The relative displacement and absolute acceleration transients are illustrated in FIGS. 9 and 10, respectively. Under the modeled shock scenario, a typical commercial passive isolation device would experience deflections of two to three inches. FIG. 9 shows that the shock and vibration isolation system 200 can reduce the maximum deflection to 0.6 in. This demonstrates that the present invention offers a significant improvement over passive devices in terms of reducing relative displacement across the mount. Reducing relative displacements can be critical if a particular application has a tight rattle space requirement. This is often the case in shipboard applications, and particularly in submarine applications, where space is at a premium. FIG. 10 shows that the shock and vibration isolation system 200 offers significant isolation of “real” shock inputs. The peak equipment acceleration of 4.45 g's is well below the threshold of 7 to 8 g's that is a target for inclusion of commercial-grade COTS equipment on ships.
The present invention provides significant advantages in performance and in flexibility over prior art isolation devices. The isolation system of the present invention offers an ideal combination of acoustic/vibration isolation and shock isolation. The system is adaptable to varying equipment mass and mass distribution and may be entirely self-contained. It will be understood that the isolation system of the present invention may be used in any orientation and is not limited to isolation in a single degree of freedom. Also, the isolation system of the invention is not limited as to size or mass that can be isolated. Further, it will be understood that multiple isolation systems according to the invention may be used in combination.
Other embodiments and uses of the invention will be apparent to those skilled in the art from consideration of the specification and practice of the invention disclosed herein. The specification and examples should be considered exemplary only. The scope of the invention is limited only by the claims appended hereto.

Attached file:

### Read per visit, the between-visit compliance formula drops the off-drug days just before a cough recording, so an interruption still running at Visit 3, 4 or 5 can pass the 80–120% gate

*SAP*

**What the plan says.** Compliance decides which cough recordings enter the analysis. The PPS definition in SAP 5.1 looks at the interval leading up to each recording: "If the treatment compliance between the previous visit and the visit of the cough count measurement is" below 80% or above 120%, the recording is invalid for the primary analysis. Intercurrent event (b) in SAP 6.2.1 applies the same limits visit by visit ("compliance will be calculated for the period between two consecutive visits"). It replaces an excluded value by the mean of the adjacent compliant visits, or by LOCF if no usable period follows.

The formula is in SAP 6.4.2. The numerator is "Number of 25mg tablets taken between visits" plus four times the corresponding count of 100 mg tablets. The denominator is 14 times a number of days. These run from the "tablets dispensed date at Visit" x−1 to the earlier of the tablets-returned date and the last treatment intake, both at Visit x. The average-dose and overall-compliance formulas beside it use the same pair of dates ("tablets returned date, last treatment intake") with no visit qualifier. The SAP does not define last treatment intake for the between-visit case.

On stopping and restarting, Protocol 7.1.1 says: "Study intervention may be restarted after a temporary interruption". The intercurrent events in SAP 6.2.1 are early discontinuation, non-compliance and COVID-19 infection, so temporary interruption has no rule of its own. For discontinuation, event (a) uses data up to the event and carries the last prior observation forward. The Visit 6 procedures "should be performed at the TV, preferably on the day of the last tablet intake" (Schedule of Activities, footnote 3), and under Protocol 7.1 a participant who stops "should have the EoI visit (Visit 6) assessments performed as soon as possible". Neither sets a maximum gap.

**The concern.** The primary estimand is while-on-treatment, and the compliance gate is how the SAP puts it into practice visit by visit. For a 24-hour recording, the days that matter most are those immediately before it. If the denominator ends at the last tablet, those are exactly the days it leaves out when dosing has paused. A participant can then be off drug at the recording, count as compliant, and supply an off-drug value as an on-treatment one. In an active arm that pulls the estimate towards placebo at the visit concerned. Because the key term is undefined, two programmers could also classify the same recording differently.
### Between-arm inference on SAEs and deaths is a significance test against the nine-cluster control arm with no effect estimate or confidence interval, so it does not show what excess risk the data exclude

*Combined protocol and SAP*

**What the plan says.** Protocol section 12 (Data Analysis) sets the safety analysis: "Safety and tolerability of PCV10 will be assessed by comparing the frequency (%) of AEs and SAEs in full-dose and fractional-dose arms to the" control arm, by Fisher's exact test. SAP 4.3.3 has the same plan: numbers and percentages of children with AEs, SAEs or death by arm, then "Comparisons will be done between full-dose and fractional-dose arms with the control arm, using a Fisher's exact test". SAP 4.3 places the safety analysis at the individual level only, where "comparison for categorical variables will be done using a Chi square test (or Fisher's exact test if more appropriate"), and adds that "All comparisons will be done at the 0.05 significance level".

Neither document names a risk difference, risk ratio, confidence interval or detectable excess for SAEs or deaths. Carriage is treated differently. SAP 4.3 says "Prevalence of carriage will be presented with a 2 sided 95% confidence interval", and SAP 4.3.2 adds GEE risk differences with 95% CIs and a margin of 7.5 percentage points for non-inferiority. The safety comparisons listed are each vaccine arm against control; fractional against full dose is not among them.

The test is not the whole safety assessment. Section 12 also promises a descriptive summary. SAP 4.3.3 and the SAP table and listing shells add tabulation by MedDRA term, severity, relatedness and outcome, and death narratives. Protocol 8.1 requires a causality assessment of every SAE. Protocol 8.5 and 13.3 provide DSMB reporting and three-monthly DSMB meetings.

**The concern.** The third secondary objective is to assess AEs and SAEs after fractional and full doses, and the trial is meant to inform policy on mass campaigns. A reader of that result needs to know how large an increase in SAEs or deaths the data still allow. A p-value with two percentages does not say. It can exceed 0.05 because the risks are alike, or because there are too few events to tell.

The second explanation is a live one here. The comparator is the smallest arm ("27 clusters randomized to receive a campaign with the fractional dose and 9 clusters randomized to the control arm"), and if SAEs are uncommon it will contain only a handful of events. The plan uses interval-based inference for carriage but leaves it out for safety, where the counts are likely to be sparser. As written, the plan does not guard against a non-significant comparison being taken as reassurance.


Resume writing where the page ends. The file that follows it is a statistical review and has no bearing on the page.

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|U.S. Classification||188/267, 267/140.14, 188/267.2, 267/136, 267/64.28, 188/267.1|
|International Classification||F16F15/02, B60G17/08, B60G13/14, F16F9/05|
|Cooperative Classification||B60G13/14, B60G2202/314, F16F2224/043, B60G17/08, F16F9/05, F16F15/022, F16F2224/045, F16F2230/18|
|European Classification||F16F15/02D, F16F9/05, B60G17/08, B60G13/14|
|Sep 27, 2001||AS||Assignment|
|May 7, 2004||AS||Assignment|
|Dec 26, 2007||FPAY||Fee payment|
Year of fee payment: 4
|Dec 31, 2007||REMI||Maintenance fee reminder mailed|
|Jan 4, 2011||AS||Assignment|
Owner name: NORTHROP GRUMMAN SHIPBUILDING, INC., VIRGINIA
Free format text: ASSIGNMENT OF ASSIGNORS INTEREST;ASSIGNOR:NORTHROP GRUMMAN CORPORATION;REEL/FRAME:025576/0919
Effective date: 20101216
|Mar 30, 2011||AS||Assignment|
Owner name: JPMORGAN CHASE BANK, N.A., AS COLLATERAL AGENT, TE
Free format text: SECURITY AGREEMENT;ASSIGNOR:NORTHROP GRUMMAN SHIPBUILDING, INC.;REEL/FRAME:026064/0593
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Free format text: CERTIFICATE OF RESTATEMENT;ASSIGNOR:NORTHROP GRUMMAN SHIPBUILDING, INC.;REEL/FRAME:027003/0129
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Year of fee payment: 8